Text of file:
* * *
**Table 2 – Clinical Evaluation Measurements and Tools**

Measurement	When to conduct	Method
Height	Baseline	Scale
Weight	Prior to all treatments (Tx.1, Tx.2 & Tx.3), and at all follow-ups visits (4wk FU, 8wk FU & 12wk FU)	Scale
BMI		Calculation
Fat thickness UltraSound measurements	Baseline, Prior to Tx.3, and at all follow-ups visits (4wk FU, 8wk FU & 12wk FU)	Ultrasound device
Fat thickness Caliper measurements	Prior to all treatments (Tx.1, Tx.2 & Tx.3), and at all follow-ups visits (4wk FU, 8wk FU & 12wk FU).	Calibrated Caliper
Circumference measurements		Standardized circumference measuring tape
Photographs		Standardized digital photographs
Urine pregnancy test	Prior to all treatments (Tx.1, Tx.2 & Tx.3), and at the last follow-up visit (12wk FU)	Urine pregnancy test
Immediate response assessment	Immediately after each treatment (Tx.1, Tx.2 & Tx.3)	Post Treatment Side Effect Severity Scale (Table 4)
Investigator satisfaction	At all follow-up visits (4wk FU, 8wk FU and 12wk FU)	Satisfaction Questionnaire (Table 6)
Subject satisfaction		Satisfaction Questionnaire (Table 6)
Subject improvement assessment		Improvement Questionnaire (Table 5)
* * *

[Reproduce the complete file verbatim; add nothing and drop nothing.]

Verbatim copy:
**Table 2 – Clinical Evaluation Measurements and Tools**

Measurement	When to conduct	Method
Height	Baseline	Scale
Weight	Prior to all treatments (Tx.1, Tx.2 & Tx.3), and at all follow-ups visits (4wk FU, 8wk FU & 12wk FU)	Scale
BMI		Calculation
Fat thickness UltraSound measurements	Baseline, Prior to Tx.3, and at all follow-ups visits (4wk FU, 8wk FU & 12wk FU)	Ultrasound device
Fat thickness Caliper measurements	Prior to all treatments (Tx.1, Tx.2 & Tx.3), and at all follow-ups visits (4wk FU, 8wk FU & 12wk FU).	Calibrated Caliper
Circumference measurements		Standardized circumference measuring tape
Photographs		Standardized digital photographs
Urine pregnancy test	Prior to all treatments (Tx.1, Tx.2 & Tx.3), and at the last follow-up visit (12wk FU)	Urine pregnancy test
Immediate response assessment	Immediately after each treatment (Tx.1, Tx.2 & Tx.3)	Post Treatment Side Effect Severity Scale (Table 4)
Investigator satisfaction	At all follow-up visits (4wk FU, 8wk FU and 12wk FU)	Satisfaction Questionnaire (Table 6)
Subject satisfaction		Satisfaction Questionnaire (Table 6)
Subject improvement assessment		Improvement Questionnaire (Table 5)